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Nice post Kent! At what point does creating perceived value become unethical for an entrepreneur? Pull up a Google search and one will be bombarded with a host of ads for products and services that clearly contain purposeful deception in order to create value.

Value can also be created by instilling fear or worry. I struggle with this concept of selling an illusion ethically.

Do you have to believe in your product or service wholeheartedly or is it acceptable to sell an illusion? I'd love to hear your thoughts on the ethics.


Kent @ The Financial Philosopher

Thanks Greg!

To some degree, most of what we see in the world of commerce is illusory; and the Internet certainly adds to the illusion.

Business websites, for example, can be designed in a way that makes any business look large, important, trustworthy, experienced, and so on. In reality, however, the business might be run by a college student in his dorm room.

I do not believe that creating the perception of value is inherently unethical unless the person or entity putting forth the perception (or illusion) cannot deliver to the end-user the value it portends.

On a smaller, more intimate level, we see illusions everyday; and they are collectively known as marketing.

If the contents and price of two packages, for example, are identical but one has ugly packaging and another has attractive packaging, which will sell first?

Illusion sells and we're buying. For this reason, and on a separate note, I think that blind people have much to share about their perceptions...

"I can see, and that is why I can be happy, in what you call the dark, but which to me is golden. I can see a God-made world, not a man-made world." ~ Helen Keller

Thanks for commenting...



I agree Kent. I have a question.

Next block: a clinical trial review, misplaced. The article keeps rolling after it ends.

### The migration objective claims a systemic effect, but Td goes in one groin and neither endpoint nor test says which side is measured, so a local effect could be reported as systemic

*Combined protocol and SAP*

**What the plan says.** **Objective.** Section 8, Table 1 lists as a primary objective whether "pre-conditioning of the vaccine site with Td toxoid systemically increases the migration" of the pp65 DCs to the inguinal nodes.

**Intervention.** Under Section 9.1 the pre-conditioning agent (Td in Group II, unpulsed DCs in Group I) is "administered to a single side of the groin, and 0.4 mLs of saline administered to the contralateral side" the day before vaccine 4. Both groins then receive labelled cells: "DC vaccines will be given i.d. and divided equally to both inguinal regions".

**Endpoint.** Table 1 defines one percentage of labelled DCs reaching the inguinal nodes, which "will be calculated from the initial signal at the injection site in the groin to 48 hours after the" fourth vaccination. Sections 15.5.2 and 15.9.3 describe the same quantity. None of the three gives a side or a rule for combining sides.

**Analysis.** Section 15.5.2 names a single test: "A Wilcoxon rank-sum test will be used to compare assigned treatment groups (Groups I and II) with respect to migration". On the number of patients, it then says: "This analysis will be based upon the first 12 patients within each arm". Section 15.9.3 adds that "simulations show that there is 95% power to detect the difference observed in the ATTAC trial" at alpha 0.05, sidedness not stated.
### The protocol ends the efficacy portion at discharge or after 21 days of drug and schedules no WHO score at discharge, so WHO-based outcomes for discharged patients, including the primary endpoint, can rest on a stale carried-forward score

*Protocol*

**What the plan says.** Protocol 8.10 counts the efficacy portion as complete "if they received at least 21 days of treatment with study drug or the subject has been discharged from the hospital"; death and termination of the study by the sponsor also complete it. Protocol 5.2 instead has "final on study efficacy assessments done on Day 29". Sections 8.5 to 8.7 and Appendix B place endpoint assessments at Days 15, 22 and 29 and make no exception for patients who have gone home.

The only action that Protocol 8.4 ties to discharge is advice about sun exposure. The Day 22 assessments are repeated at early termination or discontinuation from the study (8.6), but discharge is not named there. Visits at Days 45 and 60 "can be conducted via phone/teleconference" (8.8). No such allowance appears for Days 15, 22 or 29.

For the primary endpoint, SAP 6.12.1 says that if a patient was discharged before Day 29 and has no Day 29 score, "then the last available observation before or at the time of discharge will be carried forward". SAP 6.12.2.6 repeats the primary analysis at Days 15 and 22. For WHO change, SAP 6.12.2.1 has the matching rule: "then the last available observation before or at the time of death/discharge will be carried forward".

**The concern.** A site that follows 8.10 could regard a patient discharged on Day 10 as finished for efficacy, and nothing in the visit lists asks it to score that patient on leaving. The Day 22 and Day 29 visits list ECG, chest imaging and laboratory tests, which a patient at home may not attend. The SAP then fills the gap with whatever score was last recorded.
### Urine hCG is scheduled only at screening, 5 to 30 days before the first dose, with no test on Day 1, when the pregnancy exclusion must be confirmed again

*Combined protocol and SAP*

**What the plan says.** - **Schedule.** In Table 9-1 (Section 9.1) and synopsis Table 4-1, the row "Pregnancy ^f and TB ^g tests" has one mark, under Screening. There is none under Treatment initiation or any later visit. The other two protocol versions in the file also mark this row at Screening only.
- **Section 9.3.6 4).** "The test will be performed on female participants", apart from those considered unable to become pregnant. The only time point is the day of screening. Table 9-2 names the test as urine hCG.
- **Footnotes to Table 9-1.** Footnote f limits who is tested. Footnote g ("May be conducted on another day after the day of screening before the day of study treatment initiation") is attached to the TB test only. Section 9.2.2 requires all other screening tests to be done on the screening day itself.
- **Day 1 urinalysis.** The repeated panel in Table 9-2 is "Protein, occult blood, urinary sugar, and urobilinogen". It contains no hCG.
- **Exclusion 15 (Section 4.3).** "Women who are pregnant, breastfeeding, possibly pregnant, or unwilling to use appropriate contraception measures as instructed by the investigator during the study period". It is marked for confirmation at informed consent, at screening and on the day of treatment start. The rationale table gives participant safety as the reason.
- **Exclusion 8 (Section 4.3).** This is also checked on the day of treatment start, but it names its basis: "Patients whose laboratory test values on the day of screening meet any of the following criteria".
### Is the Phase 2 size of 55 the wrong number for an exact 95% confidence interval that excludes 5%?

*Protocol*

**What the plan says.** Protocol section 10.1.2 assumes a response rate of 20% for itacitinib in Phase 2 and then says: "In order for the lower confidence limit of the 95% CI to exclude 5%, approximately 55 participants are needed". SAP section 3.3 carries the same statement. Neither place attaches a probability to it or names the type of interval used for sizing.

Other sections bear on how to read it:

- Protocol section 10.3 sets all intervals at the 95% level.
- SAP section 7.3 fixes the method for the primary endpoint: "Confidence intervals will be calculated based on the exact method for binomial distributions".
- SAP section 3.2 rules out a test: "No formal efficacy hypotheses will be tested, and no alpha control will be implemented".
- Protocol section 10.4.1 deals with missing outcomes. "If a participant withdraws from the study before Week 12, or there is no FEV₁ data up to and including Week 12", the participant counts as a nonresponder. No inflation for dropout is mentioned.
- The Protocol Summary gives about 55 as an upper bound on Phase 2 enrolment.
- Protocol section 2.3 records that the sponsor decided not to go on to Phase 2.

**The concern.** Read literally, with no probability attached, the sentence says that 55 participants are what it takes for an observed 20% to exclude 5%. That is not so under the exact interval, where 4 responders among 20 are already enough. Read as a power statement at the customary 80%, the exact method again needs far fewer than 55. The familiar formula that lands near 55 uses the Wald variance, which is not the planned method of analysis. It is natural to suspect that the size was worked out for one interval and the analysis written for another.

I´m speculator (call it financial trader). I live in a catholic country and of course a speculator is for the majority someone who is not able to create value.

Of course I don´t think in that way. I buy when others want to sell and I sell when others want to buy, helping to create liquidity wich is a real social function.

My question is (a lot off the topic), What I do (pure speculation)is considered an entrepeneur job by americans? An is considered to create value for the society?


Kent @ The Financial Philosopher


When you "sell when others want to buy," this is fundamentally creating perceived value.

As for you being considered an entrepreneur by Americans, we can first consider an American definition of entrepreneur (according to Mirriam-Webster's online dictionary):

"one who organizes, manages, and assumes the risks of a business or enterprise"

I believe your speculation as a financial trader fulfills a function in society. If you are trading with your own money (not that of an employer), you are assuming the risk of your trades; therefore you may consider yourself an entrepreneur.




Thank you for the explanation.

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Thank you for the Post. I agree with the first comment. There are onl 2 ways to motivate a buyer - greed and fear. Appeal to either my greed or fear, convince me that the price you ask is a reasonable one, and the the money would do less good in my pocket than access to that you are offering would, voila, we have a functioning economy.

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About Kent Thune

  • Kent Thune is a wealth manager, a writer and a philosopher... Read More


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